Putting things in perspective that have tugged at me since the beginning of my journey has proven to be instrumental in seeking clarity and the ability to navigate very muddy, shark infested waters.  If you have a less than desirable past, I understand your journey all too well.  
Try this, put a sticky note on your mirror that states it's all about grace.
I remind myself of this every day… is not about what I/you do, it is about our higher power, the larger force, and our purpose in the universe.  
I hear it in my head and one day I know I will believe it in my heart.  We all are to reach out and touch one another to contribute to change.  Let’s do that for one another.  As for me, I no longer have debts, I am just working through this maze one day at a time. I am looking forward to you joining me on the journey.  
In parting words, just remember: If you change the way you look at things, you change the things you look at.
Be encouraged.  Kenneth Wayne Sandy 

Tuesday, December 20, 2011

The lost art of NFL tackling by Gregory Gee with Bharv

Harrison launching head first

James Harrison was not on the field Monday night when the Pittsburgh Steelers played the San Francisco 49ers after the NFL denied his appeal of a one-game suspension for a helmet-to-helmet hit on Cleveland Browns quarterback Colt McCoy.
The NFL cited Harrison’s history of dangerous hits — one that now includes five helmet-to-helmet hits on quarterbacks — in its decision. Harrison will become the first player suspended under the league’s new crack down on hits to the head, which followed another Steelers-Browns game last season during which Harrison had two helmet-to-helmet hits. source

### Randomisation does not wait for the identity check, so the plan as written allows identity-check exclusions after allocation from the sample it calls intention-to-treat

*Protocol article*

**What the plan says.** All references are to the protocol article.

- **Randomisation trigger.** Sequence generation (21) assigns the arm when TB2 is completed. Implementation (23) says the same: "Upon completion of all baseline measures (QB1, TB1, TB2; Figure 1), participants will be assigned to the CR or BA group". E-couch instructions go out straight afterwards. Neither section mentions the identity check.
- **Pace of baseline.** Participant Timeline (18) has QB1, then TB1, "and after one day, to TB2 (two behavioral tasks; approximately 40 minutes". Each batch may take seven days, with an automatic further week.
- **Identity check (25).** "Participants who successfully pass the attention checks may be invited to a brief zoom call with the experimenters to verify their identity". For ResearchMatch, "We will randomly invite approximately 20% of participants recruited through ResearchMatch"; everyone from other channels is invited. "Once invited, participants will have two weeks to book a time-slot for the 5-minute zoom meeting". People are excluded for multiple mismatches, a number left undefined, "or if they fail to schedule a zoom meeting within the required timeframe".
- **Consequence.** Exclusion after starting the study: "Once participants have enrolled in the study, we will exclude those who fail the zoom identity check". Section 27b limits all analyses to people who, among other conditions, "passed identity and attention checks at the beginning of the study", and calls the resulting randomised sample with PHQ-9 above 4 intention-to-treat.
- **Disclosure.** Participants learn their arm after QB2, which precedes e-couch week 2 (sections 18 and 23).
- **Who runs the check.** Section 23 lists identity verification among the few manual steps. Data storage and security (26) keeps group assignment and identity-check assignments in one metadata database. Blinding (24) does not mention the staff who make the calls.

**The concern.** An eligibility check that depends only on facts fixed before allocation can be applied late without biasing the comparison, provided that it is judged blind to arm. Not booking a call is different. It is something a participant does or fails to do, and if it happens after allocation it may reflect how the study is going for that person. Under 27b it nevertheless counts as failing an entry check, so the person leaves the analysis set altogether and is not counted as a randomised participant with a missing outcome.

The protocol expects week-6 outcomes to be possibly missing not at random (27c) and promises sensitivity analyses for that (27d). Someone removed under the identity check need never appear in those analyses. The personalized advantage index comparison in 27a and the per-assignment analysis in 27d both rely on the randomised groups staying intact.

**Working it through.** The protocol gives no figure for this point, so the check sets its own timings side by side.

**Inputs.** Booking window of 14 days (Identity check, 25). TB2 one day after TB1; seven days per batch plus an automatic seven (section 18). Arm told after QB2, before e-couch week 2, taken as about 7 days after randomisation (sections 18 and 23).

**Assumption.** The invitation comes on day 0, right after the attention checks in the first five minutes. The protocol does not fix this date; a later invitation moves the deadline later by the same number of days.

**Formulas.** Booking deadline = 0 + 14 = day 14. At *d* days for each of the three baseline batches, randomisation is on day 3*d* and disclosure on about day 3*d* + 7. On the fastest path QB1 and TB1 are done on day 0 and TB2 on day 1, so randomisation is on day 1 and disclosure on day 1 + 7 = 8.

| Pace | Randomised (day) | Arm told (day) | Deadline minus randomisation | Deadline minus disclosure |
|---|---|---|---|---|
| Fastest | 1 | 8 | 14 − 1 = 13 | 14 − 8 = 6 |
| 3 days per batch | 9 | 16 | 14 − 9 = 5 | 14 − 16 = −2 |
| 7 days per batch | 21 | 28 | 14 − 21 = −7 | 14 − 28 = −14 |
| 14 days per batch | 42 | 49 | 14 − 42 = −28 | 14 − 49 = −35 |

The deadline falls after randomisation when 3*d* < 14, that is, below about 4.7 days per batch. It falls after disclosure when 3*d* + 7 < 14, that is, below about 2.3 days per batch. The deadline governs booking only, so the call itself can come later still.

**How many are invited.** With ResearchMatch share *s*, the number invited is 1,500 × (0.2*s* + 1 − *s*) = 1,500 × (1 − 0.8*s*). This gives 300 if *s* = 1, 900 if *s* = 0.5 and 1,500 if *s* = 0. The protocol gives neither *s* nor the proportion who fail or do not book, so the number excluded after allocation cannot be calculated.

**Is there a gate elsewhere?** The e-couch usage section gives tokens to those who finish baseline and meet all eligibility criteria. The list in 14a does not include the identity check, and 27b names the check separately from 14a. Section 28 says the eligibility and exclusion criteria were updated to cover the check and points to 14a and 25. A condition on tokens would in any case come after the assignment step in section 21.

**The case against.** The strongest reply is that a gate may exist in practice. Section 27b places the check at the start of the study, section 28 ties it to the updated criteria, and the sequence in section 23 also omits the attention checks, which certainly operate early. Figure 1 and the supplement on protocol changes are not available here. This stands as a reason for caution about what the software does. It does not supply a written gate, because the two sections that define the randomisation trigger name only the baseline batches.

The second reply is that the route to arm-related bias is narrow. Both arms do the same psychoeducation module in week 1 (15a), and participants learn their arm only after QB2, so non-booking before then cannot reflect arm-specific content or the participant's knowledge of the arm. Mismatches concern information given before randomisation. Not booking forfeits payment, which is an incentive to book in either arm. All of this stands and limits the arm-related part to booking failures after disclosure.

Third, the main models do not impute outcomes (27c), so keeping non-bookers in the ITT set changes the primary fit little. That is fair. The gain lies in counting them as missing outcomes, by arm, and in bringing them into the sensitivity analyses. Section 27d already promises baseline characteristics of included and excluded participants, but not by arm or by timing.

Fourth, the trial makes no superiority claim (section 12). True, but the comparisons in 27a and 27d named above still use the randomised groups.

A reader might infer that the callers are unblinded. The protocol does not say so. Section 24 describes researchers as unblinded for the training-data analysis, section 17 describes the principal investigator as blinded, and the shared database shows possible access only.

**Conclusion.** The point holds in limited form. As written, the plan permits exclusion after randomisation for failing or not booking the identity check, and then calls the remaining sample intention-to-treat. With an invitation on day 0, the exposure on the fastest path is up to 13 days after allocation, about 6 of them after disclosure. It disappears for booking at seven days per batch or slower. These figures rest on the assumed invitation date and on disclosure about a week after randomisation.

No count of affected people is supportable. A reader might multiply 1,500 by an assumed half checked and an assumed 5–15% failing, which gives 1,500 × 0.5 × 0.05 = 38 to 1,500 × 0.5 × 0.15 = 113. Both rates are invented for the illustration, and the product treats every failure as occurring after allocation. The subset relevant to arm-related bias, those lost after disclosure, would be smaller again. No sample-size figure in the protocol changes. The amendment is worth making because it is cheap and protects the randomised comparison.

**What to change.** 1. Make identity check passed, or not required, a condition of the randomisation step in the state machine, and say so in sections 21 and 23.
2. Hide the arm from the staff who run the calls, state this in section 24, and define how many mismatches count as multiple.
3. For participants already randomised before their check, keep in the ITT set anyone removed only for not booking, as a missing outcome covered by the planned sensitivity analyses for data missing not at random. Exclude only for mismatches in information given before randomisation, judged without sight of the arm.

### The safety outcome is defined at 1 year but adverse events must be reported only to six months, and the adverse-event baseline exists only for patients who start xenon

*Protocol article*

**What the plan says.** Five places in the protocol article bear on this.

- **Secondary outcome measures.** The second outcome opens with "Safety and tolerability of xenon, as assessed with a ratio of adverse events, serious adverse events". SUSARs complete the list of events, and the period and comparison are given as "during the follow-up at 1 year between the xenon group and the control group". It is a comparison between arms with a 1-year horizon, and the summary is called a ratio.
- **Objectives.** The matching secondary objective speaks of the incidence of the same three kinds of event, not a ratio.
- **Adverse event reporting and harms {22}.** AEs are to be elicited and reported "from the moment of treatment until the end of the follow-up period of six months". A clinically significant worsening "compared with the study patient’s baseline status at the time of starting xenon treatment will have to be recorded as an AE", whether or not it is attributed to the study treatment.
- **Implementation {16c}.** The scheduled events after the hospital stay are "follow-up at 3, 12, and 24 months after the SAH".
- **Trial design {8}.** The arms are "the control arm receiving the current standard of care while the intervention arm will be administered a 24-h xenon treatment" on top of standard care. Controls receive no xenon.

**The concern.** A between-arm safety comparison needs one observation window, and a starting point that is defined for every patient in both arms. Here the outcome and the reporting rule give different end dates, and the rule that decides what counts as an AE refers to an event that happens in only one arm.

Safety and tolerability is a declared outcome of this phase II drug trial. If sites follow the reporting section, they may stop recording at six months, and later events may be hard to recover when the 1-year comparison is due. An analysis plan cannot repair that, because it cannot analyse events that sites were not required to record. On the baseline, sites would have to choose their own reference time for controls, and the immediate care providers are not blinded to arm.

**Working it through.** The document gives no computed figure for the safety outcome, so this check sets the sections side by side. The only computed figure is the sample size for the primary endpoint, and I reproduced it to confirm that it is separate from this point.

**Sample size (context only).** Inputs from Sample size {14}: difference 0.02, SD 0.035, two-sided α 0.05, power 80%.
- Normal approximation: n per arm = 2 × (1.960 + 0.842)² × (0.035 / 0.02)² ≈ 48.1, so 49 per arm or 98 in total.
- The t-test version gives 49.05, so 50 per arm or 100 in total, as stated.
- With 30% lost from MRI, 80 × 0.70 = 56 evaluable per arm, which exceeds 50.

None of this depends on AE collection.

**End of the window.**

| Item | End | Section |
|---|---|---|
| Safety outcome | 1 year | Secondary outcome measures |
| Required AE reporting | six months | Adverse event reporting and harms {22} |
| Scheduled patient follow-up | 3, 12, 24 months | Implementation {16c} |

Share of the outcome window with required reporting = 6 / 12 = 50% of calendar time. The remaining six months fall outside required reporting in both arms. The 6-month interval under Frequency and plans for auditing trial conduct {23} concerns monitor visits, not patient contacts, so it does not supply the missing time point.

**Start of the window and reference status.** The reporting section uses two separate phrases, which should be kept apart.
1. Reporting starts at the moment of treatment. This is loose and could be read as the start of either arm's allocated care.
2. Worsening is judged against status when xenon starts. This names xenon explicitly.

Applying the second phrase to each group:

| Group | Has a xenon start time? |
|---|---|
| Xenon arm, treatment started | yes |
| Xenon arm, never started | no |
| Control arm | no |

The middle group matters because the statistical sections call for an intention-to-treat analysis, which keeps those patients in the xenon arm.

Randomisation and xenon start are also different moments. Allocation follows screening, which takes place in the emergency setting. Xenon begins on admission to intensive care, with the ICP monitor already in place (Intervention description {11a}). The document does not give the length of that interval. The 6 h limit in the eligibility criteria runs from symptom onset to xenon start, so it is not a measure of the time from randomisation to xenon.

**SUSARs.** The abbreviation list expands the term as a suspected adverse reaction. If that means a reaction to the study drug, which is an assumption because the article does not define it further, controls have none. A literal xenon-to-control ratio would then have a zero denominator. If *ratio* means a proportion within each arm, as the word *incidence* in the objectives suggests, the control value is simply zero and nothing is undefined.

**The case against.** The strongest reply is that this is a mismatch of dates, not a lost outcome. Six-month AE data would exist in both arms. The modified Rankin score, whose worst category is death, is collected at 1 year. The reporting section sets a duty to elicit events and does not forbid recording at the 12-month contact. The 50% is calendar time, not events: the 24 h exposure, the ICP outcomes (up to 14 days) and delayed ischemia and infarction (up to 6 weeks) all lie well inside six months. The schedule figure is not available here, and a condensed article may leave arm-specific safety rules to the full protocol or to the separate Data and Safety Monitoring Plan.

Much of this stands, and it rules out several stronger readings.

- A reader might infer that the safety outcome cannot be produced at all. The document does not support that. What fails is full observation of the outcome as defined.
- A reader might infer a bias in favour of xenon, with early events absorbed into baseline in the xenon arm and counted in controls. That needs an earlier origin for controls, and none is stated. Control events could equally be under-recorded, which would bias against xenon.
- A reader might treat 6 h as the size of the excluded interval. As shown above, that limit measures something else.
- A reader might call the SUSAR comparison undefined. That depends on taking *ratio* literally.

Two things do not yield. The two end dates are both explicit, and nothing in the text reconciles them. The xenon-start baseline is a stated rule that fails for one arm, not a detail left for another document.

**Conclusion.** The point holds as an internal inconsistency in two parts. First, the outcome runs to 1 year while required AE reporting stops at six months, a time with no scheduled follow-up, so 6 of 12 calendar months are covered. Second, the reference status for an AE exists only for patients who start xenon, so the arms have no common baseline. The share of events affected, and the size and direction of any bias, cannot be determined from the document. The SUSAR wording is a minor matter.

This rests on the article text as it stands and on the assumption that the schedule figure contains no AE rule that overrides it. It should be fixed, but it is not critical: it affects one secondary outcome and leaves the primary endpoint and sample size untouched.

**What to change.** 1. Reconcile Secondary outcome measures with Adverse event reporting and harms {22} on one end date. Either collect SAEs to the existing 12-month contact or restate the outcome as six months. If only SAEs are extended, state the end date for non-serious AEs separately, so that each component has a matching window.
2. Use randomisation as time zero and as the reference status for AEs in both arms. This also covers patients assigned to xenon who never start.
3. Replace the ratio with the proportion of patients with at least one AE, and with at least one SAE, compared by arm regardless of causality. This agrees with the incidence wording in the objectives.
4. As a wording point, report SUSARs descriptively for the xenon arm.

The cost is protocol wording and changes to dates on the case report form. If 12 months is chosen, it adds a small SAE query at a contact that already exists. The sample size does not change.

James Harrison responded by stating:

"17 games, 1000+ snaps, 100+ tackles, 12+sacks and 2 forces fumbles since my last incident and I get a suspension for a football play!"

 No, Mr. Harrison, you did not get suspended for a football play, you got suspended for violating the NFL's helmet-to-helmet policy. This rule was implemented to protect players from concussions and long term cognitive damages. Furthermore, you should be made aware, as a flagrant and frequent repeat violator of this rule, helmet-to-helmet hitting is not only dangerous, it is not sound football tackling technique.

You may have your defenders: Some analyst and former players have defended Harrison’s play by pointing out the speed of game that does not allow for the defender to pull up or adjust to avoid from making helmet to helmet contact.

 Oh really? Show me what football camp, school, team or program that teaches to lead with the helmet? Each of Harrison’s fines has been because of leading with the helmet - not because he lowered his shoulder and he accidently hit the offensive player who ducked into his helmet.